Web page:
Ransomware has become part of the cost of doing business, and driving down that cost can be the difference between recovery and catastrophe.
A data analysis from Fox-IT, part of NCC Group, offers some best practices for how to minimize the fallout of a ransomware attack, after creating a dataset of 700 ransomware negotiations which occurred between 2019 and 2020.
Once breached, the researchers explain the optimal response is none, but of course, that’s a luxury most victims can’t afford.
Fox-IT cybersecurity analyst Pepijn Hack and Zong-Yu Wu, a threat analyst with the company, explained that when negotiation is the only choice, there are strategies to affect the best possible outcome.
“There is a negative sentiment in our society towards paying or negotiating with criminals, and the legitimacy and ethics of it are also questionable to say the least,” the report said. “Nonetheless, we realize that a significant percentage of companies currently do end up paying the ransom demand.”
Ransomware Econ 101
Ransomware groups already know how much their victims can afford to pay, the data shows. Their business model depends on them knowing how potentially lucrative a target might be and how likely a company is to pay.
“First and the most importantly, the total profit is not only influenced by the amount of ransom they demand from the victim,” the researchers wrote. “It also depends on whether the victim decides to pay, and the costs of the operation.”
Costs to ransomware groups can include fees to launder extorted cryptocurrency, ransomware-as-a-service fees and commissions, and the cost of carrying out the attack itself, according to the report.
“The results show that the adversaries operating behind the dataset we collected knew how much ransom a victim is willing to pay before the negotiation had started,” the analysts explained. “Another interesting observation is that smaller companies generally pay more from a rate-of-return point of view. In other words, a smaller company pays less in absolute amount but higher in percentage of their revenue.”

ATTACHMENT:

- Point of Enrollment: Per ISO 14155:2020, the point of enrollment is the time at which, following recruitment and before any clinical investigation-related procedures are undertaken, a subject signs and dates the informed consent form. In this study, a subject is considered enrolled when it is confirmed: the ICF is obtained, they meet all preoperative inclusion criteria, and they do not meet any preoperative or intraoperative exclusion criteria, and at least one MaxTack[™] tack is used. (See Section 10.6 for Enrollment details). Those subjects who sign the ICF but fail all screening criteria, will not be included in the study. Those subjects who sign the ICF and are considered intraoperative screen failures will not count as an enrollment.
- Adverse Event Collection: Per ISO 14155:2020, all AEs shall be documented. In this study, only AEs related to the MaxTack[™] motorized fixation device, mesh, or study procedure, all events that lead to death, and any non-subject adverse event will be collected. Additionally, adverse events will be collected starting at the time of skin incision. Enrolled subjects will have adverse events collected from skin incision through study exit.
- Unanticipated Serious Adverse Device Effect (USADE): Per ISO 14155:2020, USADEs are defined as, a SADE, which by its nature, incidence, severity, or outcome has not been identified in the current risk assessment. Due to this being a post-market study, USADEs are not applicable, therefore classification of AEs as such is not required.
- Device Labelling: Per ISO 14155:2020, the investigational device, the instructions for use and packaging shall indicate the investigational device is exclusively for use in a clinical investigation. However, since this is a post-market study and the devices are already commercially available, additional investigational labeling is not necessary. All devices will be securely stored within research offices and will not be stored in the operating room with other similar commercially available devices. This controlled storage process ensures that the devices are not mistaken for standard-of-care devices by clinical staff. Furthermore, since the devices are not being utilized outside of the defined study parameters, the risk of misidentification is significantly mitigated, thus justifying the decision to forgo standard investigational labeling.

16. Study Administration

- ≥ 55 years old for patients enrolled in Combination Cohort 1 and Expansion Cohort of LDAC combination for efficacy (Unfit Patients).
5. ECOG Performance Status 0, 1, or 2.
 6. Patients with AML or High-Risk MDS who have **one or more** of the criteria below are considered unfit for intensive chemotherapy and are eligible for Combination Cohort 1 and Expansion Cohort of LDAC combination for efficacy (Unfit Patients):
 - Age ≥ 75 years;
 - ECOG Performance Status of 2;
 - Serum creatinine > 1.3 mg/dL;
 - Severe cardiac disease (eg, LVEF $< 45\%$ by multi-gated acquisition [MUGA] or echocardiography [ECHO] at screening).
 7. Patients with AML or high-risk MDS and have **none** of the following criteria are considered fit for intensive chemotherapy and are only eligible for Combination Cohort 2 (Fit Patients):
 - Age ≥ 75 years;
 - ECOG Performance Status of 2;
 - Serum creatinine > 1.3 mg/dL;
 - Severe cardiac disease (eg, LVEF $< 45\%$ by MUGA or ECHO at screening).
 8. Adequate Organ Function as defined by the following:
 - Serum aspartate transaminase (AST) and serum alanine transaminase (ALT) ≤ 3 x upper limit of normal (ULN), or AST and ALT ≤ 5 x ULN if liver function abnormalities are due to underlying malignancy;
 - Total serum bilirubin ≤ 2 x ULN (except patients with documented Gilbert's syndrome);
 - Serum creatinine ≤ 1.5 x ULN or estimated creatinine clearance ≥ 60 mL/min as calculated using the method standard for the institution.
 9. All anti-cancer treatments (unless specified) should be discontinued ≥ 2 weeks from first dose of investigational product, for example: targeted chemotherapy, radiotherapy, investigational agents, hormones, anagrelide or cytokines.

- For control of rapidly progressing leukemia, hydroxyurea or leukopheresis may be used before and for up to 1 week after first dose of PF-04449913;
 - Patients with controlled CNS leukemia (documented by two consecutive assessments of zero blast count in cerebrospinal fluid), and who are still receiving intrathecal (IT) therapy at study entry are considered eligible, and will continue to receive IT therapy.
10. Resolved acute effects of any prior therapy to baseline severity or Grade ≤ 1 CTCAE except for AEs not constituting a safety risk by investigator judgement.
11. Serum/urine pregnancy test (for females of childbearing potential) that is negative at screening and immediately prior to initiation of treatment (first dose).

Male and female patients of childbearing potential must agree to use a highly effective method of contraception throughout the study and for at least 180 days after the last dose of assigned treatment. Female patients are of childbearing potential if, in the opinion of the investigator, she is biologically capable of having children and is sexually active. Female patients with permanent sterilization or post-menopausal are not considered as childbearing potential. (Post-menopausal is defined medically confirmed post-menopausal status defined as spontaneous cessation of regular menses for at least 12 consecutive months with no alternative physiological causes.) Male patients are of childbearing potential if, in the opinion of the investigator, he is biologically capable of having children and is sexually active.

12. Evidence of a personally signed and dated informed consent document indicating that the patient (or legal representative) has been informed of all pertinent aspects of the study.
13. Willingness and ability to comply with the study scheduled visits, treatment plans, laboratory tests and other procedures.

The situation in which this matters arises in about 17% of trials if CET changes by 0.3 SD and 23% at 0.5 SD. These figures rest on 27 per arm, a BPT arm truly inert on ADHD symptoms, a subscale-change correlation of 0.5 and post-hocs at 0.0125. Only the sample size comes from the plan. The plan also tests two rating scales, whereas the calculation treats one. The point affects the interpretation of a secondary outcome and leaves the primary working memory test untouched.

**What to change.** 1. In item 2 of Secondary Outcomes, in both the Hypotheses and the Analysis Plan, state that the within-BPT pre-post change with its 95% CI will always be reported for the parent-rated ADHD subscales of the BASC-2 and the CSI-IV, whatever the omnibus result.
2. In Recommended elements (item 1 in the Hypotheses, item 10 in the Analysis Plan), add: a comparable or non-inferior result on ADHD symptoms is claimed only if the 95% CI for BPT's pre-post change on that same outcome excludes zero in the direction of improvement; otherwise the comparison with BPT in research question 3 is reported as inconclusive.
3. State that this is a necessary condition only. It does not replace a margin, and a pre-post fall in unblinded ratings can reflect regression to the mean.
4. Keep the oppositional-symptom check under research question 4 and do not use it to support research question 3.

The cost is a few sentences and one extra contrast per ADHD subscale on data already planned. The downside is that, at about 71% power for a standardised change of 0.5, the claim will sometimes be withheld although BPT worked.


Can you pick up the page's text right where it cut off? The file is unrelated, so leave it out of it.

How to Negotiate with Ransomware Groups
The clock starts as soon as you click on the link provided by the ransomware group, the researchers warn. So, it’s critical for the organization’s staff to pull together a cohesive plan before starting the countdown. What is the breach? What is the best outcome for the organization? Who is responsible for communicating internally and externally? These are all questions that are fundamental to answer before proceeding, according to the firm.
The researchers also advised anyone under attack to get the adversaries to switch communications to a secured channel immediately.
“The first thing any company should do is try to set up a different means of communication with the adversary and if they do not want to switch, they should realize their communication is not private,” the researchers added. “It happened multiple times that during a negotiation a chat got infiltrated by third parties who started interfering and disturbing the negotiation.”
The next tip might be tough, but the report warned that being rude or mistreating the threat actor isn’t in the organization’s best interests.
Be Professional, Ask for More Time
“We have seen multiple examples of companies getting frustrated and angry in conversations with threat actors resulting in chats being closed,” they wrote. “Look at the ransomware crisis as a business transaction. Hire outside help if needed but stay professional.”
The attacker will likely try to rush the victims and force them into acting quickly, the report said. Targets should ask for more time if they need it — in almost all situations examined by Fox-IT, attackers granted their request for a deadline extension.
“This can be helpful for several reasons. In the beginning of the process, you will need time to assess the situation and rule out any possibilities of restoring your data,” the report said. “Similarly, it can give you extra time to produce different strategies. If you decide to pay in the end, you will need to make arrangements to acquire the right cryptocurrency.”
Other strategies include offering a smaller amount than demanded soon, with a promise for later and more flat-out trying to convince the ransomware group there’s no money to pay.
The researchers also warned that a target shouldn’t tell anyone if there is cyberinsurance coverage.
“Although a company could still tell the adversary that the insurance company is not willing to pay, this limits the options for any negotiation severely,” the report said.
Other tips the report provides for those negotiating with a ransomware attacker are asking for a test file to be decrypted, proof files have deleted and a full explanation of how the attackers pulled off the breach.
Even with those assurances, there’s no way for a target to know their files won’t be leaked or sold, the researchers added.
“Even if they properly deleted your files, who’s to say any of the other people in the chain did not quickly make a copy of some interesting files for ‘personal usage.'”
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